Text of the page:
Maulana Wahiddudin Khan is a leading Islamic scholar, mystic and peace activist who has received multiple awards for his non-violent campaigns. Khan was described by Georgetown University as "Islam's spiritual ambassador to the world." He runs an organization called the Center for Peace and Spirituality which he founded in 2001 with the ultimate goal of creating world peace by influencing people one at a time. The Center for Peace and Spirituality has put forward its own solution to terrorism, which is based on pacifist philosophy.

Yet instead of choosing any of these individuals or others with a genuine commitment to eradicating Islamist terrorism, The Huffington Post instead selected known supporters of terror to praise as condemning terrorism.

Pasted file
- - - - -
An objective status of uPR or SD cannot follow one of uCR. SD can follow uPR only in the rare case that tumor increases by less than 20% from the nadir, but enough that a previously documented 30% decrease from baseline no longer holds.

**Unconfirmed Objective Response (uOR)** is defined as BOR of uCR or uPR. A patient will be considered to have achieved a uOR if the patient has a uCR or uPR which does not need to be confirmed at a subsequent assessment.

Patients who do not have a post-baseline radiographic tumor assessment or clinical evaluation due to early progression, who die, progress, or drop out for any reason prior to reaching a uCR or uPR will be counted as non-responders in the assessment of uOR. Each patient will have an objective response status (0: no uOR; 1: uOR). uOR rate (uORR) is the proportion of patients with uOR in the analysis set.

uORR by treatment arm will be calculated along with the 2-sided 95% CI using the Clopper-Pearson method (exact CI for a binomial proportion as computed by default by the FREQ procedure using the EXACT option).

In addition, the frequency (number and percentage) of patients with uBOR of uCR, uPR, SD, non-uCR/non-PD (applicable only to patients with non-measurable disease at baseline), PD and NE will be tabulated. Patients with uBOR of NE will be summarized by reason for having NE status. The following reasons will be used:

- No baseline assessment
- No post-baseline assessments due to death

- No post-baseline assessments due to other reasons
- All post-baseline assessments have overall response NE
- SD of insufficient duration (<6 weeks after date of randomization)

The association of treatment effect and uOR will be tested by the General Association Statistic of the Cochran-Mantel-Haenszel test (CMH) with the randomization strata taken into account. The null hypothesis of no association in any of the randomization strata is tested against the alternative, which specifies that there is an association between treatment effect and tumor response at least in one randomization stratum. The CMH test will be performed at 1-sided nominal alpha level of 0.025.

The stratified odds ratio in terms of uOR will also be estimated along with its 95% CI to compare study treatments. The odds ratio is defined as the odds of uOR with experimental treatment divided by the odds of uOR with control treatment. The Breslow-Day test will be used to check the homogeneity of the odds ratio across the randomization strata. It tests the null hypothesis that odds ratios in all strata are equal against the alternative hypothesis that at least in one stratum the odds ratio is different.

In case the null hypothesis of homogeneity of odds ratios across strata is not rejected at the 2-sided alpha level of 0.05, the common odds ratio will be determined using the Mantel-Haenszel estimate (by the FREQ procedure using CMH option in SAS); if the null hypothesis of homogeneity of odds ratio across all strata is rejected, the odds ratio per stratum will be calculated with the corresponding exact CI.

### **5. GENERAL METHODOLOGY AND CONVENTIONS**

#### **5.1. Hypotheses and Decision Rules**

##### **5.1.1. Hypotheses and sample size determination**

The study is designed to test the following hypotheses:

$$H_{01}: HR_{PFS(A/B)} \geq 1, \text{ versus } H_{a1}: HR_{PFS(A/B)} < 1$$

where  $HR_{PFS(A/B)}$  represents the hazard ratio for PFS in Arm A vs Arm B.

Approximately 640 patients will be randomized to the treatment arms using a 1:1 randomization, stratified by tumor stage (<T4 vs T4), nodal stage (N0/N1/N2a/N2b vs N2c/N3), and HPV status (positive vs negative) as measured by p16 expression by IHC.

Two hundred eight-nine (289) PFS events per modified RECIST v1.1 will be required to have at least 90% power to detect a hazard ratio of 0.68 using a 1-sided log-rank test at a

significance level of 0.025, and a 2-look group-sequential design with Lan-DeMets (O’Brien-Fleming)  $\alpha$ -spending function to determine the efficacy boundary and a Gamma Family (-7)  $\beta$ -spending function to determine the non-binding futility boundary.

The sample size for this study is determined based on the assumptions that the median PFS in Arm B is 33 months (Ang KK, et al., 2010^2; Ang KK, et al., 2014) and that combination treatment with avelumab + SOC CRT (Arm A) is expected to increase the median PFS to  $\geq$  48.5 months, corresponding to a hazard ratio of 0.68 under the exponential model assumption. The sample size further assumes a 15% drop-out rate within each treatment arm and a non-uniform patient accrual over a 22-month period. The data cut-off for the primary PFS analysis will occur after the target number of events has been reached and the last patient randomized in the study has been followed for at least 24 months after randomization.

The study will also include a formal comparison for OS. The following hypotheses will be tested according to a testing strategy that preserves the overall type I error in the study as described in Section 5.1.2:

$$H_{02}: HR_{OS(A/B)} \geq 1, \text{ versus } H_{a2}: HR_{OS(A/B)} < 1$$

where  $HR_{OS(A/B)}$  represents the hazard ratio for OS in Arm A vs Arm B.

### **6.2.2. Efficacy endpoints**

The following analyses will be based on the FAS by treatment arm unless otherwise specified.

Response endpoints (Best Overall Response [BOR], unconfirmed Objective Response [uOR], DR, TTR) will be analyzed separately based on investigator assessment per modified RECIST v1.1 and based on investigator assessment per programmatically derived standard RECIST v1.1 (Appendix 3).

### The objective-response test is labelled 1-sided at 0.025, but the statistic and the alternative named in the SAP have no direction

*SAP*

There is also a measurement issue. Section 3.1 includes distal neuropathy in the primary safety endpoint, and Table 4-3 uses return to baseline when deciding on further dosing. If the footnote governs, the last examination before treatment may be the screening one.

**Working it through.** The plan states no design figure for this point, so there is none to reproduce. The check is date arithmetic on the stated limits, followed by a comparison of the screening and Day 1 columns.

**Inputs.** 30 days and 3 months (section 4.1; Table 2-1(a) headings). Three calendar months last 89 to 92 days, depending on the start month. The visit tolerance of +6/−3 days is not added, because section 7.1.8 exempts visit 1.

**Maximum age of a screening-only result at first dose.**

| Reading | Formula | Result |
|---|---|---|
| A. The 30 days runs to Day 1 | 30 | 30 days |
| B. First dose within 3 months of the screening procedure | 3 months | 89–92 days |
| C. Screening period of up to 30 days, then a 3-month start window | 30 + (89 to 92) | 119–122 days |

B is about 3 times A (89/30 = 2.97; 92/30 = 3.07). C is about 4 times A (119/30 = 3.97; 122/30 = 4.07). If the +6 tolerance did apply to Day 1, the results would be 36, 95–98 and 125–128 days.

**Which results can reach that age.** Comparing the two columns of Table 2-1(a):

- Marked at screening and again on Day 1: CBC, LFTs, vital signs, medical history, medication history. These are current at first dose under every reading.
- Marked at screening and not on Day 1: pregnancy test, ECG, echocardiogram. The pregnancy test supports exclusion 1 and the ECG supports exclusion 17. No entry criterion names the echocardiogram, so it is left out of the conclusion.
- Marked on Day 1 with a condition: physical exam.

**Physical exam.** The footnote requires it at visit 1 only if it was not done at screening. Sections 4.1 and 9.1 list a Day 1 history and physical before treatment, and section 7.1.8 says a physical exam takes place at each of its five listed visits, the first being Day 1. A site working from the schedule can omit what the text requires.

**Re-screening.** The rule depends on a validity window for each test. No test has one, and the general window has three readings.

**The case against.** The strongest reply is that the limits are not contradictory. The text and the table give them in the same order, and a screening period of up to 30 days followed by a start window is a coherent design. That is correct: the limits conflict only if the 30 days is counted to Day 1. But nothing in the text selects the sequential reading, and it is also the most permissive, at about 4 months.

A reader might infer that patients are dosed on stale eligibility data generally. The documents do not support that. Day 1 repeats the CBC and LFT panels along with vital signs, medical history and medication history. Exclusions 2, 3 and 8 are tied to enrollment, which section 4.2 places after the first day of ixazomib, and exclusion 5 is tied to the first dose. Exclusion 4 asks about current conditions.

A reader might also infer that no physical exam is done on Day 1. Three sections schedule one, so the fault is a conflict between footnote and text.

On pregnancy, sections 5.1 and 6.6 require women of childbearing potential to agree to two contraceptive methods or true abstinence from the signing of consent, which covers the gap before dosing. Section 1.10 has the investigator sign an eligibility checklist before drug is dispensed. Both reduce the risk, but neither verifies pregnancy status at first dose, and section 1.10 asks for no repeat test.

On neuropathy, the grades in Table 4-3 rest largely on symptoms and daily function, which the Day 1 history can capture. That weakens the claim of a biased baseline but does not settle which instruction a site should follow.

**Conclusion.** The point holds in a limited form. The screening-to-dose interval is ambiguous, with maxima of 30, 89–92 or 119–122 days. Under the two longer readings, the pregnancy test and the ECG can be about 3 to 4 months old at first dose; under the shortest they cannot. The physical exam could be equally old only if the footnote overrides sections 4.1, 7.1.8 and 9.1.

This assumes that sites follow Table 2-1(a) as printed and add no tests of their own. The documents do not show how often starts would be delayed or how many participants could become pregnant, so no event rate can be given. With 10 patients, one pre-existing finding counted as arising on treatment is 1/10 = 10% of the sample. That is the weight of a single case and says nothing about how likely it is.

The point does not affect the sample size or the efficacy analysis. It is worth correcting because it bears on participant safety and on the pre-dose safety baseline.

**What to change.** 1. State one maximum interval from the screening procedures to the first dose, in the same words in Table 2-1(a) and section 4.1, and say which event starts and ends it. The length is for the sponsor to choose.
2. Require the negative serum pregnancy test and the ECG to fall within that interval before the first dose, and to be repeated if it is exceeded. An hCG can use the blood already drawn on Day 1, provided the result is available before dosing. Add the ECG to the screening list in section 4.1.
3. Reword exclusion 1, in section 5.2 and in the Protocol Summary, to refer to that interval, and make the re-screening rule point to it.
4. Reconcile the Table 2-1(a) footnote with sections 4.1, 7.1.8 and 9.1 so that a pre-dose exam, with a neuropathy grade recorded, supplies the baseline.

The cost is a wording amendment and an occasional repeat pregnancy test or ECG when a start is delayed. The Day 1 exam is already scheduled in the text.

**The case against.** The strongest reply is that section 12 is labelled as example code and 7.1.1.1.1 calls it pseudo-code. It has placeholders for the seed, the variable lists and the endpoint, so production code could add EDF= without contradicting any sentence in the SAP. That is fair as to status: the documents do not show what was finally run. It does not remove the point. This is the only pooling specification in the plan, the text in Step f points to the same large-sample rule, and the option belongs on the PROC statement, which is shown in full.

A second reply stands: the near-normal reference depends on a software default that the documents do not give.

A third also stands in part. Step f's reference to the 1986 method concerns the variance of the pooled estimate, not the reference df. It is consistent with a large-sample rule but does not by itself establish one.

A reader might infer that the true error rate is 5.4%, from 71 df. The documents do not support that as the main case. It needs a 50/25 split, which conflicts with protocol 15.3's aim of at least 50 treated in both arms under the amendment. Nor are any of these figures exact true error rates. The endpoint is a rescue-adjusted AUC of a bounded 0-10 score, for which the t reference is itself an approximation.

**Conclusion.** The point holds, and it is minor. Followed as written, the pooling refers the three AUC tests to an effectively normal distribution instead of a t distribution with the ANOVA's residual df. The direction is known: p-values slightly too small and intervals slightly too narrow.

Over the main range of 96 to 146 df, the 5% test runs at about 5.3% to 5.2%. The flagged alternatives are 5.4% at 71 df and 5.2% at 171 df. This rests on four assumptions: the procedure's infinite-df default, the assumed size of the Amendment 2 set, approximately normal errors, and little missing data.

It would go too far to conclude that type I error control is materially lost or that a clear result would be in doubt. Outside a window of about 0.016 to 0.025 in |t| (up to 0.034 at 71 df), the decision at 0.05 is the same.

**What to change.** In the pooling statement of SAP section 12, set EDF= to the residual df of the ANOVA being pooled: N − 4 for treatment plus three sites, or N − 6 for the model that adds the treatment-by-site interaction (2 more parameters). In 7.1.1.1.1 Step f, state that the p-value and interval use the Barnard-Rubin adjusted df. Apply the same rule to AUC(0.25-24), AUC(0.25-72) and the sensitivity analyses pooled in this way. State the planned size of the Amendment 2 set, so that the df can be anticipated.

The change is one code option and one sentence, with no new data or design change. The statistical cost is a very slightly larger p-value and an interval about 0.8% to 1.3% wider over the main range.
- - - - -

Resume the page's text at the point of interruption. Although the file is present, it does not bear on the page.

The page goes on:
At press time, the slideshow was still available on their website. We have reached out to The Huffington Post for comment.

UPDATE: 08/28/2014 - Clarion Project received a response from the Huffington Post. It read as follows:

This article was written by The Associated Press. For comment as to why they included that in the article, you'd have to ask them.

Thanks,
L.

Clarion Project followed up by asking the following additional questions:

1) Is the slideshow Associated Press also, or is was it made by Huffington Post?
2) Huffington Post still made the decision to publish the slideshow on the website. How did Huffington Post decide to to publish it?

The Huffington Post have made no changes as a result of the correspondence, and the slideshow is still up on their website at press time. 

(source)